Properly done, adding persuasive content to individual Give forms can increase conversions and improve donor experience.
We’ve said before that the singular goal of a Give form is to encourage potential donors to give to your cause. This means that there is a right way and a wrong way to use the content option on your forms. Additionally, giving users a context for how your forms fit into the larger mission and vision of your site can make them even more effective. Using the tips and tricks in this article, you can properly encourage donors to give without distracting them.
It’s as easy to add content to your donation forms as it is to add a blog post, which I’ll walk you through in a bit. But first: why?
Content on Donation Forms
Why put content on your forms at all? Simply put, you should use form content to show your donors how they can fit into the story of your cause. People give (in part) to be a part of a bigger story. Use informative and persuasive content on your forms to tell that story.
Don’t get sidetracked, though. The story has one hero: the donor. If you are raising funds to build a building for your cause, it’s very easy to make one of these things the hero of the story:
- The board members who voted to build
- The builder
- The team who will use the building to make a difference
- The storyteller
- The money/goal itself
None of those things are the hero, though. At least, not to the donor! None of those things matter at all without the donor flying in to save the day.
Of course, you don’t want to make the story about the donor. That quickly becomes some sort of odd pep-talk. Donors don’t want to be the topic of the story, they want to be the (often unseen) linchpin that makes the story a reality.
They need to know that without their donation, the story remains a fairytale. The building never gets built, the needy never get served, and the world never gets changed. All because they didn’t click that little blue button below.
Make the story about the donors because it is incomplete without them. Then show them how their donation completes the story.
To do that, we’ve included a way for you to add content directly into the forms, as well as ways for developers to extend the functionality even further.
To begin, let’s add some basic content to your form. On the edit screen for the form, in the “Form Content” meta box, select where you would like the content added to the form from the dropdown. This will populate a familiar editor (the same editor used for posts and pages) for you to add form content.
Now, you can put anything you want here, just keep in mind that the entire point of this content is to drive potential donors to the “Donate Now” button. Anything else doesn’t belong on this page. Put on your best marketer’s hat and come up with some compelling calls to action and reasons why potential donors should click the button.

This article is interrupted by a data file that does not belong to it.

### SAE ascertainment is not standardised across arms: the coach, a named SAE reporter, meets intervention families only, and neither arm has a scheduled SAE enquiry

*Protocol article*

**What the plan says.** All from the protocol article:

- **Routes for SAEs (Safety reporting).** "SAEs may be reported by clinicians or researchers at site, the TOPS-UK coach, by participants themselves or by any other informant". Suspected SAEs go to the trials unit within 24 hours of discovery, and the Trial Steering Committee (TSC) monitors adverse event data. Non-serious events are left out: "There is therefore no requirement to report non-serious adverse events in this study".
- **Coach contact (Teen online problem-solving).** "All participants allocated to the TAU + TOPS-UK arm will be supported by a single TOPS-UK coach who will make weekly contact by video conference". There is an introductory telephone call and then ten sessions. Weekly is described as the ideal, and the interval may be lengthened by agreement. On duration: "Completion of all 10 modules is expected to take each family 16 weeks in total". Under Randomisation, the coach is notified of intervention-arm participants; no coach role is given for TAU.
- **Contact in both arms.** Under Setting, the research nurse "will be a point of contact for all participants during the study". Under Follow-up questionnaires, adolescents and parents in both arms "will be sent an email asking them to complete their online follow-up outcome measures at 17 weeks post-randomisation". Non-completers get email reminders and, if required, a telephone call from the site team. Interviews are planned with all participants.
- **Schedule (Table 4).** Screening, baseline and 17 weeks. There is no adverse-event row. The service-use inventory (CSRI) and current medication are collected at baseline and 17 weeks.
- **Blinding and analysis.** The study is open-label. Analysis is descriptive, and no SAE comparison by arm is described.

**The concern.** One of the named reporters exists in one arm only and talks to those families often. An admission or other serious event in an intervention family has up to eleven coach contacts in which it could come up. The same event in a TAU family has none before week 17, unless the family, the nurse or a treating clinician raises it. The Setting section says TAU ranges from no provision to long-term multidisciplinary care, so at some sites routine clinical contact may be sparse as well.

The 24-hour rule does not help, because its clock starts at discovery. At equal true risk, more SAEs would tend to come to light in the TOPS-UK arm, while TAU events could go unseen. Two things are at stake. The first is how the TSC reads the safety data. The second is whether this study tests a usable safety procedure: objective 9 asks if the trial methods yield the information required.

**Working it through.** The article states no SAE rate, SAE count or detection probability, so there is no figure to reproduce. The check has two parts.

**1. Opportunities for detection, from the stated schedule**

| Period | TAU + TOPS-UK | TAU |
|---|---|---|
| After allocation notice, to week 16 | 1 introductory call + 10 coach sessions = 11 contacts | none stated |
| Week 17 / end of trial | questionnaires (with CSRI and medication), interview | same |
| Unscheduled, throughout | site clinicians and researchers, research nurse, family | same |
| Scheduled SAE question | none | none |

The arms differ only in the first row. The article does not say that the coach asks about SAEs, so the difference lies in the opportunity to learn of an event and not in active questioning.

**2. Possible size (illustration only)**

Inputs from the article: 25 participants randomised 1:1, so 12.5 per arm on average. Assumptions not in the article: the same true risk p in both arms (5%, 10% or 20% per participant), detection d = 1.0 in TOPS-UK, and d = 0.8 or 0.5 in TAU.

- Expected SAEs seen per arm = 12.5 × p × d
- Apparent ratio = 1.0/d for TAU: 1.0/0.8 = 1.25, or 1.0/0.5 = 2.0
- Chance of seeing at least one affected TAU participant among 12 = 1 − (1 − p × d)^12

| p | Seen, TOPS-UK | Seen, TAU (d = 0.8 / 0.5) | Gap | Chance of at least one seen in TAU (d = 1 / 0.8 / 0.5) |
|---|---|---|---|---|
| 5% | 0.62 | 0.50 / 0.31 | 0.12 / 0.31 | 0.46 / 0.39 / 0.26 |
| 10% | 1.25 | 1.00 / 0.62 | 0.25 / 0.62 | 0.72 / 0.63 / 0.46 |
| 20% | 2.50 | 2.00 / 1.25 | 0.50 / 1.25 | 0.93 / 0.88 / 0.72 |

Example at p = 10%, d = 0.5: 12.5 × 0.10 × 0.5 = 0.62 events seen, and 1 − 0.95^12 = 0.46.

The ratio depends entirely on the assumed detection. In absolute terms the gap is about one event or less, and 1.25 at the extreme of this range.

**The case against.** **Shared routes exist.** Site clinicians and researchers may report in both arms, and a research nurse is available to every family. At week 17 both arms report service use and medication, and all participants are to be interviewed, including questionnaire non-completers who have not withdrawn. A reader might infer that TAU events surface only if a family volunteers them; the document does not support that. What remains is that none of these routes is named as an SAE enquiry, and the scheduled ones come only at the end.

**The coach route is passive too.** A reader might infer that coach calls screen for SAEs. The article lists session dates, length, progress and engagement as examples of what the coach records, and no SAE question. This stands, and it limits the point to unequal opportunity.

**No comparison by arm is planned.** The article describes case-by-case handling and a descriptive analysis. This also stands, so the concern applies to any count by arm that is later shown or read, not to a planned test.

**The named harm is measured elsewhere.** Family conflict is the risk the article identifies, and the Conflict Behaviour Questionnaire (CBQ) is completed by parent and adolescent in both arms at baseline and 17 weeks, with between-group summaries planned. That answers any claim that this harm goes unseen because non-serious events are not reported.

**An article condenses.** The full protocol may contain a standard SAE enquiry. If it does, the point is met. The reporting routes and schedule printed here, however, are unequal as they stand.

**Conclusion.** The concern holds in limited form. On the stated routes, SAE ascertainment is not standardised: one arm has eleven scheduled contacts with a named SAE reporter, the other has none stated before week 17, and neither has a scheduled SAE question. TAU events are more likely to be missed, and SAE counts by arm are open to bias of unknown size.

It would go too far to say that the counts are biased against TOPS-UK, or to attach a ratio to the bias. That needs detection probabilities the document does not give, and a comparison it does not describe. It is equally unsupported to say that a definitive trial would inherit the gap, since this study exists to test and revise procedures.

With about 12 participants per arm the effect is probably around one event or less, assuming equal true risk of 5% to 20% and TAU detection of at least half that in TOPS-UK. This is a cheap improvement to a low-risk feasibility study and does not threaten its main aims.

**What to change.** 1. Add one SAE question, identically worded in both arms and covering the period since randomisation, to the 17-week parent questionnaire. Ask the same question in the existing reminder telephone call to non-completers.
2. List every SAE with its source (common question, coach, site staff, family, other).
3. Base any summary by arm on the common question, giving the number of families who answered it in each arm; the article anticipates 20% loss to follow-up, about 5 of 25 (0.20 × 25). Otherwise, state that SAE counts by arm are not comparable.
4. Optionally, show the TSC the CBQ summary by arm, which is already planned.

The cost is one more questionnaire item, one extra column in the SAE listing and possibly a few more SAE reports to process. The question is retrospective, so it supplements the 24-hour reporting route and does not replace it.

A few pointers for basic content:
- Keep it short and direct
- Three-list items work extremely well. Think like volleyball: bump, set, spike.
- Use headers to make your points scannable
Advanced Content With Hooks
The basic method of adding content to your site is nice, but what if you want dynamically-added content on all of your Give forms or a certain subset of forms? That’s where we can crank things up to the next level with Give’s built-in hooks.
Hooks in WordPress are actions and filters. This amazing forum response on wordpress.org will help you to understand them more if you do not already.
Essentially, they are functions that run at different points while WordPress is loading up your pages. By hooking into them you can add additional functionality to your site. In this case, you can add additional unique content around your Donation Form content.
Give Forms have the following hooks available on the front end of a single form.
There are other hooks available, depending on the payment gateway and other options, but my point is simple: there are a ton of ways you can dynamically change the look and feel of your give forms, with the help of a skilled developer who understands these hooks.
So, if you want to add something above the options for payment method (like an image of credit card logos) you could use the give_before_cc_fields hook. This type of branding is exactly what drives people to give.
Because of these hooks, you can create custom styling and custom form content that is not overwritten by plugin updates. It’s the WordPress way of customizing!
For example, here are two snippets which use hooks from the above list to add advanced content to your Give forms.
This first snippet adds a matching gift notice to the top of all forms tagged “match.”
It hooks into “give_after_donation_amount” to display a styleable bit of text about a matching gift. Note that you’ll have to have Give tags enabled to use this. But once you do, adding this bit of code to a functionality plugin will add the Matching notice to all of your forms labeled “match.”
Finally, here’s a snippet that you might have seen before, if you’ve read our article on Give Categories and Tags.
This snippet adds a breadcrumb-style bit of code to the top of forms in Give categories, or tagged with Give tags.
Content is King
Use content wisely to drive donors to click the “Donate Now” button!